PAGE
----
What We Can All Learn From Africa's First Women-Only Co-Working Space

Photo by Courtesy of TribeXX / Contributor

For 12 hours a day, from 8 in the morning till 8 at night, Tribe XX opens its doors to women in Lagos, Nigeria who just want to get sh*t done.

Africa's first all-female co-working space, it features individual offices, conference rooms, and a store that stocks women-owned brands. On any given day, you can find the first eight Tribe XX members working on everything from fashion writing to coding, collaborating on projects, or taking advantage of perks like rooftop yoga sessions and spa treatments. The calming space, with soothing turquoise walls dotted with the work of female artists, is a respite from the bustling streets of Lagos, Africa's largest city with a population nearing 21 million.

Photo by Courtesy of TribeXX / Contributor

The wellness scene in Lagos.

Like in America, stressed-out city dwellers in Lagos are increasingly calling on wellness practices to find some peace.

"Everything in the wellness sphere in the West is already in Nigeria," says Emalohi Iruobe, Tribe XX's founder. "We have the chia seeds, the vegetarians and the vegans, organic everything." Evidence is everywhere: Wellness mixers are popping up to bring local personal trainers, nutritionists, and beauty experts together to improve well-being across the city as a number of vegetarian and vegan brands like Oh So Nutrition, OmNutri, and VeggieVictory are opening to appeal to an increasingly plant-based population.

With TribeXX, Iruobe seeks to take this wellness discourse one step further by holding space for women to address their mental health too. "We are trying to focus on wellness as self-care: Getting quiet and reflecting on your boundaries, and asking yourself, 'Am I living in accordance with my values?'"

Part of that is sharing the value of taking breaks from work, walking around and changing up your environment, and taking a nap if you're feeling it. (Iruobe encourages all of Tribe XX's employees to start their workday with a few minutes in the meditation room.) The other part is removing the barriers that typically get in the way of women at work; Stocking tampons in the bathroom and allowing mothers with young kids to bring their children into the office. ("We have one male member of the tribe—he's 3 years old and he's the office custodian's son," she jokes.) And while women do need to pay to have access to certain desk space, Iruobe is working to start scholarships and host more free events to make the space more accessible.

Photo by Courtesy of TribeXX / Contributor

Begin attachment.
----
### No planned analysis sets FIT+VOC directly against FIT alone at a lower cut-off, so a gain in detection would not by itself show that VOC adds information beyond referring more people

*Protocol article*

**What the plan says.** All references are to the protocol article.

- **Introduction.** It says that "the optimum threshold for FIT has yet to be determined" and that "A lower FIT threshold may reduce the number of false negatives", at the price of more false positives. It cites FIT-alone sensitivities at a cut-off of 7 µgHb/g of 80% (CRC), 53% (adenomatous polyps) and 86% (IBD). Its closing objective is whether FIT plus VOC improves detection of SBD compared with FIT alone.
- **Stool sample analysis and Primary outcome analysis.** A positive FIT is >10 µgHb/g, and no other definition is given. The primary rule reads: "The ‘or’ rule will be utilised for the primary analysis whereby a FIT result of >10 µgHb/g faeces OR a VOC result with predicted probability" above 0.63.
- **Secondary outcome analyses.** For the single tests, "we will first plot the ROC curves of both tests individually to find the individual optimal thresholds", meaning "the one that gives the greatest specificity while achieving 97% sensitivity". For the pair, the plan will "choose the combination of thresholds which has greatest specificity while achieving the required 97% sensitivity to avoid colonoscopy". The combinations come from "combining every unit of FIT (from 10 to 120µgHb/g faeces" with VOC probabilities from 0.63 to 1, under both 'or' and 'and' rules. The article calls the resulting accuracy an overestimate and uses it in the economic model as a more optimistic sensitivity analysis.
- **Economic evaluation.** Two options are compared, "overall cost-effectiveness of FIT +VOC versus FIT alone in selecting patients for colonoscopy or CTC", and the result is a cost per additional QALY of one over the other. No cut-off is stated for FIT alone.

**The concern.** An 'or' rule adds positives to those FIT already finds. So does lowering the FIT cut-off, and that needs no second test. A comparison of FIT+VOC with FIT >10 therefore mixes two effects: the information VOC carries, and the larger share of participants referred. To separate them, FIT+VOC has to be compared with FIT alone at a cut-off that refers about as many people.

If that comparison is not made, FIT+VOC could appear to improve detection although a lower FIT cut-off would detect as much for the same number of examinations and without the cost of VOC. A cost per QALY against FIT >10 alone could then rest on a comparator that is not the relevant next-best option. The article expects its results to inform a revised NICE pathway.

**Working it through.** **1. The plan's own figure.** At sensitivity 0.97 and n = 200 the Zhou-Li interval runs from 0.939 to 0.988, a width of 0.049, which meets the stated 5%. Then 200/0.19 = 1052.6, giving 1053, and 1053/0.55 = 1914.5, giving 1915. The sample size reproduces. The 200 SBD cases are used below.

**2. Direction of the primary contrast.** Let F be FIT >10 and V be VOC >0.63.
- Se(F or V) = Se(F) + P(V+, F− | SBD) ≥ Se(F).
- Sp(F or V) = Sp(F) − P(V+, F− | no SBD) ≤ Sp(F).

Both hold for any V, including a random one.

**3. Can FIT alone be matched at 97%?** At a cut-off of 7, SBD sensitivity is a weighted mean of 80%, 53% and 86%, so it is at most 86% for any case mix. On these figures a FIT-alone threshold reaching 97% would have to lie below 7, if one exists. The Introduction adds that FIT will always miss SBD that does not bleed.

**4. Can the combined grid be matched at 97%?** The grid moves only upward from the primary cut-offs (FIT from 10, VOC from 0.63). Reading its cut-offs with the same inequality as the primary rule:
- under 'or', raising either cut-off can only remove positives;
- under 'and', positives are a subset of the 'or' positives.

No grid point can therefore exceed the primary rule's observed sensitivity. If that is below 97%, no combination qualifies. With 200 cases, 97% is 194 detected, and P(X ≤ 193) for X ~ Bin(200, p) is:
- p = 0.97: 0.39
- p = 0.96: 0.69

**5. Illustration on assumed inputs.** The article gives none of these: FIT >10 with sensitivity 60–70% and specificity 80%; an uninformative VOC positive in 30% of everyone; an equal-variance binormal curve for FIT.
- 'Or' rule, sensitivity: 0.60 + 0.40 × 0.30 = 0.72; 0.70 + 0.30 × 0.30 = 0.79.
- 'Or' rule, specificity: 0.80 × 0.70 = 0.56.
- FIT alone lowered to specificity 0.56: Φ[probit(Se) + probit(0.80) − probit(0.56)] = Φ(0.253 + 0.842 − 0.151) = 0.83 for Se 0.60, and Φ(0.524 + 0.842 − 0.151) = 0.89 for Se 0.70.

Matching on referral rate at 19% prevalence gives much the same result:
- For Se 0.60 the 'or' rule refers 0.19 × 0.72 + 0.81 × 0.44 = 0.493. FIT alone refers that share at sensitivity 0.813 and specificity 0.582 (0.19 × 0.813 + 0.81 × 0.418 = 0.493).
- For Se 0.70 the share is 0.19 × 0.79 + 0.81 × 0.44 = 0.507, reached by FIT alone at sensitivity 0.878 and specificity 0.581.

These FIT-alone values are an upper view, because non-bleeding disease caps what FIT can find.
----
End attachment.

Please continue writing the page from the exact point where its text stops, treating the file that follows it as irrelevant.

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How female co-working spaces can be a source of empowerment around the world.

In a patriarchal society where women are still denied some basic dignities such as the ability to buy an apartment without a male relative's permission, Iruobe is fostering a place that is unapologetic in its femininity.

"The idea isn't to segregate men but just to help women feel a little bit more comfortable," she says, adding that some members of Tribe XX quit other co-working spaces because they were tired of being hit on as they were trying to work. "We're always trying to promote body positivity too, so we have a runway across TribeXX, and we encourage women to walk down it and see how fantastic they feel."

"The #MeToo movement is going on here too—we have very, very vocal women who identify as feminists," she adds. "But it needs more visibility and more access, and that's part of what we're doing."

Though it's only six months old, the space has attracted female entrepreneurs across categories from ceramics and hair care to computer programming, and it's becoming a community staple. Women in Lagos' thriving art scene are stopping by to give guest lectures, concerts, and film screenings or just share knowledge on how they got their projects off the ground. Local men have even asked Iruobe to join the space, to which she says, only if you pay for a woman in your life to join too.

For now, Iruobe hopes to expand upon Tribe XX's guest programs and eventually start a studio where local creatives can go to use tech and software they might not otherwise have access to. From there, she wants to carve out more niches of empowerment and community across Africa so as many women as possible can help and learn from each other.

"My big vision is to create a tribe of women across the continent. I see it as a tree with all the roots spreading across Africa."

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